Chapter 11 Pricing Concepts and Strategies: Establishing Value
The Five Cs of Pricing
Profit orientation: a company objective that can be implemented by
focusing on target profit pricing, maximizing profit, or target return pricing.
o Target profit pricing: a pricing strategy implemented by firms when
they have a particular profit goal as their overriding concern; uses
price to stimulate a certain level of sales at a certain profit per unit.
o Maximizing profit: a mathematical model that captures all the factors
required to explain and predict sales and profits, which should be able
to identify the price at which its profits are maximized.
o Target return pricing: a pricing strategy implemented by firms less
concerned with the absolute level of profits and more interested in
the rate at which their profits are generated relative to their
investments; designed to produce a specific return on investment,
usually expressed as a percentage of sales.
Sales orientation: a company objective based on the belief that increasing
sales will help the firm more than will increasing profits.
Some firms may be more concerned about their overall market share than
about dollar sales.
Adopting a market share objective does not always imply low prices.
Competitor orientation: a company objective based on the premise that the
firm should measure itself primarily against its competition.
o Competitive parity: a firm’s strategy of setting prices that are similar
to those of major competitors.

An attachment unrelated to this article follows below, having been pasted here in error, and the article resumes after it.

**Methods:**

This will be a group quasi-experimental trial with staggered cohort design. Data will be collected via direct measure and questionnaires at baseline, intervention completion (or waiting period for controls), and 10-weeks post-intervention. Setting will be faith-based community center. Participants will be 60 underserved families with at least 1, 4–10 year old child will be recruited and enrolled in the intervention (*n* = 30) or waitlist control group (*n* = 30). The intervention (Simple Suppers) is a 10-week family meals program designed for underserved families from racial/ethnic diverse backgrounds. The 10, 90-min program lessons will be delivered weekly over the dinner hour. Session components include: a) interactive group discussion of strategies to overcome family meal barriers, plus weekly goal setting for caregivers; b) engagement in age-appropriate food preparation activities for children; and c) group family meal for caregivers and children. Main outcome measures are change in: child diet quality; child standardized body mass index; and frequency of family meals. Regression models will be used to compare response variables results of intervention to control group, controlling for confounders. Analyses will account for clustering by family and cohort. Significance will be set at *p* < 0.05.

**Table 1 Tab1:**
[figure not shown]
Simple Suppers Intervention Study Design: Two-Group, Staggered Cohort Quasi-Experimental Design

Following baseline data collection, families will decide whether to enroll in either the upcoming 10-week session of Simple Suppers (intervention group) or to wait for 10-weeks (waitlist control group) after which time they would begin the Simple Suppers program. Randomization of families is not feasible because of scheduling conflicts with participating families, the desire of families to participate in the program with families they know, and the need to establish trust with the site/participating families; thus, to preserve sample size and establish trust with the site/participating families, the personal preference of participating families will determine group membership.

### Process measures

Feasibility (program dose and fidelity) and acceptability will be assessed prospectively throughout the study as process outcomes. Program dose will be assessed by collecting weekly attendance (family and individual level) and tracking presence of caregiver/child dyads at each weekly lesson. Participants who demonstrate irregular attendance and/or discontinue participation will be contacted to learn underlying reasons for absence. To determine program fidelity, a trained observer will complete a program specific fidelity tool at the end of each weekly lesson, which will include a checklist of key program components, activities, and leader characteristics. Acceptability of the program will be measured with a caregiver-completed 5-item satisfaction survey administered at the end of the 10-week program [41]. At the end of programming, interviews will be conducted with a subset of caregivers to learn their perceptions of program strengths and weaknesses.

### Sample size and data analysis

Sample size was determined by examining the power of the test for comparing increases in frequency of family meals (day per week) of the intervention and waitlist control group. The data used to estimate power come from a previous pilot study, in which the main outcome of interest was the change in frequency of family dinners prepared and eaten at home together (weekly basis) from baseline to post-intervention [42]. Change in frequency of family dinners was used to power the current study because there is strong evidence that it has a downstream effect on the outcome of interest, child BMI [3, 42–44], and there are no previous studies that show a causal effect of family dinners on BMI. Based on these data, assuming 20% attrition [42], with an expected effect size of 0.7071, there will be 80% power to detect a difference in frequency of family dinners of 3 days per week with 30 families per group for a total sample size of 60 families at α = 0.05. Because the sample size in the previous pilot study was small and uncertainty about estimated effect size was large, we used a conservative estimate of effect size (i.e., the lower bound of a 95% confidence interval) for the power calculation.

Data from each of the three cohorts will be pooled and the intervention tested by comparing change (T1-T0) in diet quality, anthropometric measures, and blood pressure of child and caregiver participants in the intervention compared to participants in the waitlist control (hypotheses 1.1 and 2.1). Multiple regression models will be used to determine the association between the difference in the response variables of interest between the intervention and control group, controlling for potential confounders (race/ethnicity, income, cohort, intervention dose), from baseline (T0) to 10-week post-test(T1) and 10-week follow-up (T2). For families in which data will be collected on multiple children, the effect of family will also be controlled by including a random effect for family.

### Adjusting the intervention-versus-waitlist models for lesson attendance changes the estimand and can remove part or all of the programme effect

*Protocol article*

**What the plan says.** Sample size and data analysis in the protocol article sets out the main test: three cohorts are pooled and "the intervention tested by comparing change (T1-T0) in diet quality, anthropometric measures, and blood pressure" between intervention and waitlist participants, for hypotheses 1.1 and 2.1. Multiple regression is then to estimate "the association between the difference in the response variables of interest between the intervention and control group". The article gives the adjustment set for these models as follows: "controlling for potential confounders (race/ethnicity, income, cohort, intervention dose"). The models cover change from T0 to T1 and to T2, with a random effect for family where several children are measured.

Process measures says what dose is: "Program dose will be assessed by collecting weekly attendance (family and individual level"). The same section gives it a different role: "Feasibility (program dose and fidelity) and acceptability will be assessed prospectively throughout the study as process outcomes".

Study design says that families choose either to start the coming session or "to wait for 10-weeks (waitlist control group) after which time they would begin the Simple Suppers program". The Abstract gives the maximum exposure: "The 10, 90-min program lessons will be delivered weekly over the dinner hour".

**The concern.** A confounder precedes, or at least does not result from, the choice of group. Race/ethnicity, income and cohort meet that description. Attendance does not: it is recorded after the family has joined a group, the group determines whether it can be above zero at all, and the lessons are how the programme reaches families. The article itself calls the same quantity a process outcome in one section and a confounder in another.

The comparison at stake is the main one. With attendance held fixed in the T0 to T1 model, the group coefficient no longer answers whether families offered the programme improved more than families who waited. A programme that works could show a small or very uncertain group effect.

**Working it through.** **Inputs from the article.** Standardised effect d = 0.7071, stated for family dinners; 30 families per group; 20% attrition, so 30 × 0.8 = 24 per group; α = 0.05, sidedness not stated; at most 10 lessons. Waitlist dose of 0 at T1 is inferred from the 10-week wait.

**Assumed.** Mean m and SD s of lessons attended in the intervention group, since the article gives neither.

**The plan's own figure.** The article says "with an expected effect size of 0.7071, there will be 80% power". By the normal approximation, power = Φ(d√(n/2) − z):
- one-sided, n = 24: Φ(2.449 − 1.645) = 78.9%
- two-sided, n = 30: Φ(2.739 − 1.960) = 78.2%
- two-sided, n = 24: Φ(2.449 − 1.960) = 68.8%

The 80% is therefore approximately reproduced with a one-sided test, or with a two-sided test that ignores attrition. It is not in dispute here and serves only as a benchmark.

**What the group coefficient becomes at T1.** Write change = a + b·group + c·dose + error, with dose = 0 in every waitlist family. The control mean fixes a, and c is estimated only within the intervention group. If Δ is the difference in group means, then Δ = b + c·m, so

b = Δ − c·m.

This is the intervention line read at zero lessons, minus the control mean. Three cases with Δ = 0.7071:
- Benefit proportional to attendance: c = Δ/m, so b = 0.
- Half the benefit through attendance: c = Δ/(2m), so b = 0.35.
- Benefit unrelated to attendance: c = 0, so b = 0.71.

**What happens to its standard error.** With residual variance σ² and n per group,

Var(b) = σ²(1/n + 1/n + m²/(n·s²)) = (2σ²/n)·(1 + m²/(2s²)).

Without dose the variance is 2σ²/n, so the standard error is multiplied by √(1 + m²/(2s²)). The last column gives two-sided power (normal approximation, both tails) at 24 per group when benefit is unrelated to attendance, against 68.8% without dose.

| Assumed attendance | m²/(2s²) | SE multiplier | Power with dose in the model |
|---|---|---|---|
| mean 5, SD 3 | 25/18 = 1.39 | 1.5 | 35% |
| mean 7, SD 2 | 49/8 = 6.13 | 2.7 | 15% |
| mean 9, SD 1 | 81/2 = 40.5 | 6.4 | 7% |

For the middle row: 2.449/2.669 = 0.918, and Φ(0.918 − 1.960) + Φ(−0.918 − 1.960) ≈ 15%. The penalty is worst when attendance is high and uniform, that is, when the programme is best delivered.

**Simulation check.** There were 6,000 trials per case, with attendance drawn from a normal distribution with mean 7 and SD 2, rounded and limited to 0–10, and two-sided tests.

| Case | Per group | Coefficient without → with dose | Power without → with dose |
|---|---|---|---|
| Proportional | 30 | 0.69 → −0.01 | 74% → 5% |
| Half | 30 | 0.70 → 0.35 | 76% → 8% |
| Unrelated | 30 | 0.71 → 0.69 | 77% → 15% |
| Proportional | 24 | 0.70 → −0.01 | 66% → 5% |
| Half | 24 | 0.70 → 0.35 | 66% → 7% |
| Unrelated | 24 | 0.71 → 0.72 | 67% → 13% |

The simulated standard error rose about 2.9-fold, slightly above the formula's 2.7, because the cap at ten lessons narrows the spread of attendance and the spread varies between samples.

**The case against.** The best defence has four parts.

Customer orientation: pricing orientation that explicitly invokes the
concept of customer value and setting prices to match customer expectations.
Can focus on customer satisfaction, matching customer-pricing expectations,
“no-haggle” price policy.
Demand Curves and Pricing
Demand curve: shows how many units of a product or service consumers
will demand during a specific period at different prices.
Static demand curves assume everything remains the same.
Prestige products or services: those that consumers purchase for status
rather than functionality. Price Elasticity of Demand
Price elasticity of demand: measures how changes in a price affect the
quantity of the product demanded; specifically, the ratio of the percentage
change in quantity demanded to the change in price.
o Elastic: refers to a market for a product or service that is price
sensitive; that is, relatively small changes in price will generate fairly
large changes in the quantity demanded.
1% decrease in price produces more than a 1% increase in
o Inelastic: refers to a market for product or service that is price
insensitive; that is, relatively small changes in price will not generate
large changes in the quantity demanded.
1% decrease in price results in less that a 1% increase in
Factors Influencing Price Elasticity of Demand
Income effect: refers to the change in the quantity of the product demanded
by customers because of a change in their income.
Substitution effect: refers to customers’ ability to substitute other products for
the focal brand, thus increasing the price elasticity of demand for the focal brand.
Cross-price elasticity: the percentage change in demand for Product A that
occurs in response to a percentage change in price of Product B.
o Complementary products: products whose demand curves are
positively related, such that they rise or fall together; a percentage
increase in demand for one results in a percentage increase in
demand for the other.
o Substitute products: products for which changes in demand are
negatively related – that is, a percentage increase in the quantity
demanded for Product A results in a percentage decrease in the